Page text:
We thank Evert et al. for their interesting comments. We do acknowledge their elegant study concluding that intrahepatic cholangiocarcinoma (ICC) can arise from adult hepatocytes after delivering Notch1/Akt plasmids to adult mouse livers by means of hydrodynamic tail vein injection.
We support this overall conclusion. However, especially when new concepts are coined, potential limitations of the methods used must be discussed carefully. Evert et al. argue that transfection of periportally located liver progenitors after hydrodynamic tail vein injection of plasmids is highly unlikely since this would “contradict the physiological principles of hydrodynamic gene delivery.” Surprisingly, in a recent article this is exactly what the authors propose to be a possible mechanism for hepatocellular carcinoma (HCC)/ICC development after hydrodynamic Akt/N-Ras delivery. Nevertheless, the lineage tracing data that Evert et al. now strengthen by additional morphological data clearly support the concept of hepatocytes as the cells of origin of ICC in the Notch1/Akt mouse model. Although hepatic carcinogenesis was beyond the focus of our study, our notion that Notch2-IC rapidly converts adult hepatocytes to the biliary lineage further corroborates this concept. Importantly, cholangiocarcinoma development also appears to rely on biliary transdifferentiation of pericentral hepatocytes in chronic thioacetamide-induced liver injury in mice without genetic modulation of oncogenic pathways.
We proposed Notch2 to be the primary Notch receptor to mediate biliary conversion of adult hepatocytes similar to intrahepatic biliary development. Fan et al. reported that delivery of Notch1-IC alone did not result in any alterations of liver morphology within 10 weeks, while we observed biliary transdifferentiation of hepatocytes within a few days after overexpression of Notch2-IC in adult mouse livers. Nonetheless, as discussed in our study, we are well aware that, i.e., transgene levels may also contribute to these differences and studies are lacking that directly compare the effects of Notch1-IC and Notch2-IC in the adult liver. Future Notch1 and Notch2 loss-of-function studies in liver regeneration or tumor models where biliary transdifferentiation of hepatocytes occurs may better characterize the importance of individual receptors.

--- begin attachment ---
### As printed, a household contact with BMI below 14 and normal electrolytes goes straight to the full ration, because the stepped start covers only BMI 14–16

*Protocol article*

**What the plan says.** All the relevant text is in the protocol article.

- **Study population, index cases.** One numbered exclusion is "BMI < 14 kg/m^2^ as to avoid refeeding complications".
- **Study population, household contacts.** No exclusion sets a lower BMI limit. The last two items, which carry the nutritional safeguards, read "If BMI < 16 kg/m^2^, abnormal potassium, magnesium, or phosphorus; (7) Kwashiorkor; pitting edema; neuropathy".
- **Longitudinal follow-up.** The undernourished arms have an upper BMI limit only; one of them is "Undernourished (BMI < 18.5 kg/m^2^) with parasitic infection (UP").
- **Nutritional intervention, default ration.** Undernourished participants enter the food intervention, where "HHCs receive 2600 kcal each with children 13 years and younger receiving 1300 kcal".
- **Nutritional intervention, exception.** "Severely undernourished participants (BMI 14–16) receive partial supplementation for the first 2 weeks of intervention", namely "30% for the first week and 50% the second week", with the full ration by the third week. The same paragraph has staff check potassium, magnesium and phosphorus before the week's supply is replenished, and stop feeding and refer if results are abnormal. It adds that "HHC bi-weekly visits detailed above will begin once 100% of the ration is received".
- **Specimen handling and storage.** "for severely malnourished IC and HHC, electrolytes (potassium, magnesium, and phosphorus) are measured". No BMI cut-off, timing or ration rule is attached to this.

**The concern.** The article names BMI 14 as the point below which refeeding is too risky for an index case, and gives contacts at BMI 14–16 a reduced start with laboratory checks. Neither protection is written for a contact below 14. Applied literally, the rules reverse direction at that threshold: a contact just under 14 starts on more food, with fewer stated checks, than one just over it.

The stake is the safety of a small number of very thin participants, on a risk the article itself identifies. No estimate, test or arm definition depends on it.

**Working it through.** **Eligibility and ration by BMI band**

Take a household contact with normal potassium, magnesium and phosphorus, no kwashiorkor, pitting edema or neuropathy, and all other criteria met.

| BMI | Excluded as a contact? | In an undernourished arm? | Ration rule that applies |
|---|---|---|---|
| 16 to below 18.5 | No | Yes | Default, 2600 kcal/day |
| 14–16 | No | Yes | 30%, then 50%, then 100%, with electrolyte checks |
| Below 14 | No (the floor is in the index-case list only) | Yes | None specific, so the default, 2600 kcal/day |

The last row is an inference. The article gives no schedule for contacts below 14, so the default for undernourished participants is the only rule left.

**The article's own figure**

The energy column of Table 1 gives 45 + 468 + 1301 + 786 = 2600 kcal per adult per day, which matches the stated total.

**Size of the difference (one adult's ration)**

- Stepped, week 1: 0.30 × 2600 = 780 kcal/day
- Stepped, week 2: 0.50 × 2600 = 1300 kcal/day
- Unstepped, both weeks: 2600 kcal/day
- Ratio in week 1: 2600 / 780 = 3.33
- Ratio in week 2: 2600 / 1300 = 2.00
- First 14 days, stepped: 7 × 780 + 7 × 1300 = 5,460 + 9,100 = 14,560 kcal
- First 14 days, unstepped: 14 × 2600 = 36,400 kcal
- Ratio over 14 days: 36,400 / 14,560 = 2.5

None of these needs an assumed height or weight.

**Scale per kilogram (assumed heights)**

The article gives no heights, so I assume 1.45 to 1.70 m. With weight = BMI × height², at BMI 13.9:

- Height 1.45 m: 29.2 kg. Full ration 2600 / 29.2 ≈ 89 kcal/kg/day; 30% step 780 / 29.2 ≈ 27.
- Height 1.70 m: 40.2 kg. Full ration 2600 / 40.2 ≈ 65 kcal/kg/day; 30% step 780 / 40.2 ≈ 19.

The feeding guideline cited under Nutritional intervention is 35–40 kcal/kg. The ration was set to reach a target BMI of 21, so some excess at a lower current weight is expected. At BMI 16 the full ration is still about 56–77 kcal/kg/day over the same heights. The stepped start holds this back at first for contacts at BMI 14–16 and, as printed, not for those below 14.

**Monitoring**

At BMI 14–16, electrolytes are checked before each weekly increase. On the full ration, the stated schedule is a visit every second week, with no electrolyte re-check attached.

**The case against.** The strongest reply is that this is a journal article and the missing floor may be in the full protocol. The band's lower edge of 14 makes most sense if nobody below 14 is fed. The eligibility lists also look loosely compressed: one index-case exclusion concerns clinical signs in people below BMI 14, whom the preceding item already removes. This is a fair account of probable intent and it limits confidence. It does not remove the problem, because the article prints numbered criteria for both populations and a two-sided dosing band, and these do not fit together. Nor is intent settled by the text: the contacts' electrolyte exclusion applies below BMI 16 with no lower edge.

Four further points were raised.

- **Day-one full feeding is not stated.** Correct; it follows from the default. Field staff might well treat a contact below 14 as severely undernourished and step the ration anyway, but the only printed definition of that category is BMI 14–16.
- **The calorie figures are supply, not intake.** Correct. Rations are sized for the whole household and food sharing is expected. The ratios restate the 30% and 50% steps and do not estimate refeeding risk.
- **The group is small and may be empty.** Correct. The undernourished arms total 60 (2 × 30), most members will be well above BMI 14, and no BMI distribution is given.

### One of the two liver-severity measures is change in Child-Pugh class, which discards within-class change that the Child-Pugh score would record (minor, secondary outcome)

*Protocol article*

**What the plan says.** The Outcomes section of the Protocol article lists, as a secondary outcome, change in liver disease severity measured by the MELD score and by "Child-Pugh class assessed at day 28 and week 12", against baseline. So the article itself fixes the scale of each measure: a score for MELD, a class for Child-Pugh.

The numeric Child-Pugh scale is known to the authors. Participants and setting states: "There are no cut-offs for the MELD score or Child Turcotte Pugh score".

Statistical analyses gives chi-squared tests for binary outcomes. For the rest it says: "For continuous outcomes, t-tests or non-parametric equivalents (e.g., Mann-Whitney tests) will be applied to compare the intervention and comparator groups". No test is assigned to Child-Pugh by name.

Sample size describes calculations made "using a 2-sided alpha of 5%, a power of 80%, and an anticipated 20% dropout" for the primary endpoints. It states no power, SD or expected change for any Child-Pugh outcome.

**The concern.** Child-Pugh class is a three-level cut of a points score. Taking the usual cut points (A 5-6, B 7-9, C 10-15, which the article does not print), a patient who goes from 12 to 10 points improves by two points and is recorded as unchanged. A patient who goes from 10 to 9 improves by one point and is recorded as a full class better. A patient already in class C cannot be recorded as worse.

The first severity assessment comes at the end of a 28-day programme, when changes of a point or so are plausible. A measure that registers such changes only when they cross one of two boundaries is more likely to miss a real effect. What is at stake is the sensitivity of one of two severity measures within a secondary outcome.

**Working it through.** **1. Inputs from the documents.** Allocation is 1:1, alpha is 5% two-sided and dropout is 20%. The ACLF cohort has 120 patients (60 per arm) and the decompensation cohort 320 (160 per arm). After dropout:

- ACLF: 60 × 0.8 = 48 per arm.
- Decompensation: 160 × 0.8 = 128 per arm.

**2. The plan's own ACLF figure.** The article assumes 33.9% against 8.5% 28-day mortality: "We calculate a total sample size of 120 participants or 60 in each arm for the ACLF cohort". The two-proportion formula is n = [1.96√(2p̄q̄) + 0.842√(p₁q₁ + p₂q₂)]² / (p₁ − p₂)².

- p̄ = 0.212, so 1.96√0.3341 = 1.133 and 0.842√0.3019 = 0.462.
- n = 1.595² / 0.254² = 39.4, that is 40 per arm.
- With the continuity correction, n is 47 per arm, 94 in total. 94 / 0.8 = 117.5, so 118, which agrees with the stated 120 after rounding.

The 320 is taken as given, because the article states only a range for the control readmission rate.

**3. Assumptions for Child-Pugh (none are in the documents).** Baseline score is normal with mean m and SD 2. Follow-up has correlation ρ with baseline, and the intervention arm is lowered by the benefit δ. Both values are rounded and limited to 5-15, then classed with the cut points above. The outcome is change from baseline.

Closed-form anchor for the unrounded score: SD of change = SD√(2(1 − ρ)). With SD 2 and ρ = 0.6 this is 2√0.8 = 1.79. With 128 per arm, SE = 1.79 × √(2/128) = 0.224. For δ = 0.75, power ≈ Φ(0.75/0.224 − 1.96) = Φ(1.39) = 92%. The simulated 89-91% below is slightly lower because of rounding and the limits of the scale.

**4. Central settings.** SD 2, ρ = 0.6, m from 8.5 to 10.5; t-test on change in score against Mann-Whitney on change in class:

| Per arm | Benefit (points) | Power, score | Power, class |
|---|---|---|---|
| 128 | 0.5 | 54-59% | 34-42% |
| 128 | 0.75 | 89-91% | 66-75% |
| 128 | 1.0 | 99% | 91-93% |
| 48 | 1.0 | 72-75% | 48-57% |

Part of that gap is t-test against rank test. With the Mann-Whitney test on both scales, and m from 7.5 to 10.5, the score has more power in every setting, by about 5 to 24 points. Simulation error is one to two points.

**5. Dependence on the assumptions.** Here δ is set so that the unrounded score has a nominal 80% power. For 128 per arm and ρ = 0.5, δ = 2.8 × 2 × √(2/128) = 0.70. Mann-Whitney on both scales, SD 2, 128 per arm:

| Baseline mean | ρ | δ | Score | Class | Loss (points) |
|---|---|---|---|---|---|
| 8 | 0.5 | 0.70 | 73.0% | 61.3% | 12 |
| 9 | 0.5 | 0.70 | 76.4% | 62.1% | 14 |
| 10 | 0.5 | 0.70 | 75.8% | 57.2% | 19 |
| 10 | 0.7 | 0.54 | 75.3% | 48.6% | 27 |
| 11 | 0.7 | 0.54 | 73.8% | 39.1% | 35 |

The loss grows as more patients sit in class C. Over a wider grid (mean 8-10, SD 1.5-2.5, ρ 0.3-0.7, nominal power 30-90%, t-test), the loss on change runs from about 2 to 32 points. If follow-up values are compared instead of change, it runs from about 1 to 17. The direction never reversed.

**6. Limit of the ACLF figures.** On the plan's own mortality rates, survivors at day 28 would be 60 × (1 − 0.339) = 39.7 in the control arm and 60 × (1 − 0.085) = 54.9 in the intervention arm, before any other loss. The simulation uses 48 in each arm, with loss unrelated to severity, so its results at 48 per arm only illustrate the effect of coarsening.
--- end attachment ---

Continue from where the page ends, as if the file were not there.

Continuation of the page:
Owing to the histopathological heterogeneity of ICC several cells of origin including hepatic progenitors have been proposed.[6, 7] Currently, however, taking into account how easily hepatocytes are turned to a biliary fate and how easily these cells express progenitor markers under experimental conditions, it remains to be determined whether biliary conversion of mature hepatocytes represents just an alternative or rather the predominant route to at least certain subtypes of ICC (i.e., cholangiolocarcinoma or small duct ICC). The pancreas and the liver share many similarities in development and disease. Notably, in the controversy of the cellular paternity of pancreatic ductal adenocarcinoma, the pendulum seems to swing to the acinar rather than the ductal compartment. Nevertheless, due to the tremendous plasticity of adult liver cells we at least must accept that the morphological appearance and molecular profiles of cells at a given time do not allow us to deduce its cell of origin and only further well-controlled compartment-specific lineage tracing studies can reveal the individual susceptibility of different liver cell compartments to malignant transformation.
Petia Jeliazkova, M.D.Simone Jörs, Ph.D.Jens T. Siveke, M.D.Fabian Geisler, M.D.
2nd Department of Internal Medicine Klinikum rechts der Isar Technical University of MunichMunich, Germany